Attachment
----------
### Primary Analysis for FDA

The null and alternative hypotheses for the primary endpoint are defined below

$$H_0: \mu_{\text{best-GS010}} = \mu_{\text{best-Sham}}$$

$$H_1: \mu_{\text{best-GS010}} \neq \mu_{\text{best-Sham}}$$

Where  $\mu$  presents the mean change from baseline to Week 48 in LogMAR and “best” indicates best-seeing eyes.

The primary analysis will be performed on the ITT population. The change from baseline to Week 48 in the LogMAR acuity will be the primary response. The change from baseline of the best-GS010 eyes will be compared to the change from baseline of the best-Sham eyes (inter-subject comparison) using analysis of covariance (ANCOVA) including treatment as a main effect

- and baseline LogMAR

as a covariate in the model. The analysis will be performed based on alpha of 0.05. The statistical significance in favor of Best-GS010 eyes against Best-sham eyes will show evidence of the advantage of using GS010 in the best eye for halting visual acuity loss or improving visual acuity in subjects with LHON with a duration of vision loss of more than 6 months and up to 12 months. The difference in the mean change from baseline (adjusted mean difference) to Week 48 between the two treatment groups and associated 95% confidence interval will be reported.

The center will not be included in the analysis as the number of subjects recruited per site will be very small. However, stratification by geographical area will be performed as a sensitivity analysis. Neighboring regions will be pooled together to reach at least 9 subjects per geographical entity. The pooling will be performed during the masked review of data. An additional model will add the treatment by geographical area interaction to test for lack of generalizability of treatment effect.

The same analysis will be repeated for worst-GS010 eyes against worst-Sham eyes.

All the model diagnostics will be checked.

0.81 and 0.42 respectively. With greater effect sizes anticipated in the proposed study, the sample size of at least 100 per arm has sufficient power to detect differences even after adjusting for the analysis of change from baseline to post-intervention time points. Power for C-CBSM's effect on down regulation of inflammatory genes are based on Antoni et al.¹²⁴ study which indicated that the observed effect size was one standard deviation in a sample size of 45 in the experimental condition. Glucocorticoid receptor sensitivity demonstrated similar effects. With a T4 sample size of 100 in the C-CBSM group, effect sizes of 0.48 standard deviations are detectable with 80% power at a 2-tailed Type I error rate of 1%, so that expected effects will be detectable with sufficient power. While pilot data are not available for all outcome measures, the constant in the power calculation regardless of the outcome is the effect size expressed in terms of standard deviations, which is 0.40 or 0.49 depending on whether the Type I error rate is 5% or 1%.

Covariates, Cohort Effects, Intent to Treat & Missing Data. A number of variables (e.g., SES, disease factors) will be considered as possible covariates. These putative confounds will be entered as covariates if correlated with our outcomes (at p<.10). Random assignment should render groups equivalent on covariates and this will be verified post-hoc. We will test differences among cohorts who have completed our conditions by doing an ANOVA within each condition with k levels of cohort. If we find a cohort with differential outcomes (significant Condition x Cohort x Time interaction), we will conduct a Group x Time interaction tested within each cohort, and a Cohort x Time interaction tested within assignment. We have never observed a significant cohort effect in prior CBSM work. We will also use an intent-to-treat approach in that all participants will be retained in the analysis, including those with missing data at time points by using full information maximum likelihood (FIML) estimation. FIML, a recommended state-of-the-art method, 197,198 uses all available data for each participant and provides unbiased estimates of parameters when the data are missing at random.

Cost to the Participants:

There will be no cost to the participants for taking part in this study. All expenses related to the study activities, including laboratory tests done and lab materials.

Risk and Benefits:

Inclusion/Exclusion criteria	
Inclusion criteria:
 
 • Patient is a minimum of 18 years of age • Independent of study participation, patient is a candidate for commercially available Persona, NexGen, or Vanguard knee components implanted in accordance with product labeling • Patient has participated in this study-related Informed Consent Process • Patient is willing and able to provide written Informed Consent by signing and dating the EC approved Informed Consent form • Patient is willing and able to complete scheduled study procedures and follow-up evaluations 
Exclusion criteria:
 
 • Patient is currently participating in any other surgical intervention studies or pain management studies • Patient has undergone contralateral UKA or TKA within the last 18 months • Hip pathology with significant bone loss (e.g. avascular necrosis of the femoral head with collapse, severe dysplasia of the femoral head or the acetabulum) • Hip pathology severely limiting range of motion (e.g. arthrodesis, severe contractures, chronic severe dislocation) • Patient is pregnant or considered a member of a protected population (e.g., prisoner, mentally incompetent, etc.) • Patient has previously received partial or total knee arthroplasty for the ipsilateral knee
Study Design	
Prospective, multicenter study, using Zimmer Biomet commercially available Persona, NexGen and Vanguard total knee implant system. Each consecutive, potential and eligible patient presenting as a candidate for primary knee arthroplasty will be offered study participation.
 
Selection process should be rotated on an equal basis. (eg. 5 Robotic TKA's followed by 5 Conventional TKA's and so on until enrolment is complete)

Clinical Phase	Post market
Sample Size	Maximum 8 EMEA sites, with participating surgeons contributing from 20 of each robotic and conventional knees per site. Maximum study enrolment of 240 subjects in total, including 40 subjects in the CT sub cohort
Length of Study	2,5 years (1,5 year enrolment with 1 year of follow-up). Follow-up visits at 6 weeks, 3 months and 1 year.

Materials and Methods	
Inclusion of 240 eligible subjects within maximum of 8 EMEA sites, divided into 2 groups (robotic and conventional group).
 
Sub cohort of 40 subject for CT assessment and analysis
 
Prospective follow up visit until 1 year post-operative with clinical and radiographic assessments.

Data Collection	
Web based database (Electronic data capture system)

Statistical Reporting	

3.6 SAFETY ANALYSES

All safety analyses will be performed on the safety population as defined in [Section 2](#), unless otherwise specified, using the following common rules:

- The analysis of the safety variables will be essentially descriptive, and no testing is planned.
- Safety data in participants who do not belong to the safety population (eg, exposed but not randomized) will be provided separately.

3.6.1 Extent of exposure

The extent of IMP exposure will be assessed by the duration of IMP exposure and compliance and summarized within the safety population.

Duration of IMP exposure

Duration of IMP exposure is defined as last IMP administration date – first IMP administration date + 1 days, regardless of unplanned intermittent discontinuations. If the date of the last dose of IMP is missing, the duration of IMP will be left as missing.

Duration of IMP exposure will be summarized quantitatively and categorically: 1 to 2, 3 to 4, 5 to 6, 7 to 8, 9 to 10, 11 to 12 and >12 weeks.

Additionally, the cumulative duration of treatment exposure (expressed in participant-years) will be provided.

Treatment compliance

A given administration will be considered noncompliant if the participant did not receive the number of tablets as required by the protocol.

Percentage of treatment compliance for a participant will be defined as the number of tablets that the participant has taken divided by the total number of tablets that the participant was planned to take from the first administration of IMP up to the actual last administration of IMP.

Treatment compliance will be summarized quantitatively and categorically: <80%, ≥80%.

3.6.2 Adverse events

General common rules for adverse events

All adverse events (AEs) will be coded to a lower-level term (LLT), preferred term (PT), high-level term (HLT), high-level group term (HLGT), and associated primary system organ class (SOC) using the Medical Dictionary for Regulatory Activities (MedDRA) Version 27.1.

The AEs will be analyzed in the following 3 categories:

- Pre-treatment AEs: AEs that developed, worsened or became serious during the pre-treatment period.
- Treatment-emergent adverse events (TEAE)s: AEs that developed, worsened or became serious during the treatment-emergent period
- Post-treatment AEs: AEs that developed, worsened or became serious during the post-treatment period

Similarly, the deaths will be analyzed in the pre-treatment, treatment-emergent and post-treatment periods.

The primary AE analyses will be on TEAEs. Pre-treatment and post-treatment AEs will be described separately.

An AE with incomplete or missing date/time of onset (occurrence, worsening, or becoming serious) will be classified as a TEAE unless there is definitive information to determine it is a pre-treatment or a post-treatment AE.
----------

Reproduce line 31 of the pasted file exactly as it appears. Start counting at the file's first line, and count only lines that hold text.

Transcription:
Prospective follow up visit until 1 year post-operative with clinical and radiographic assessments.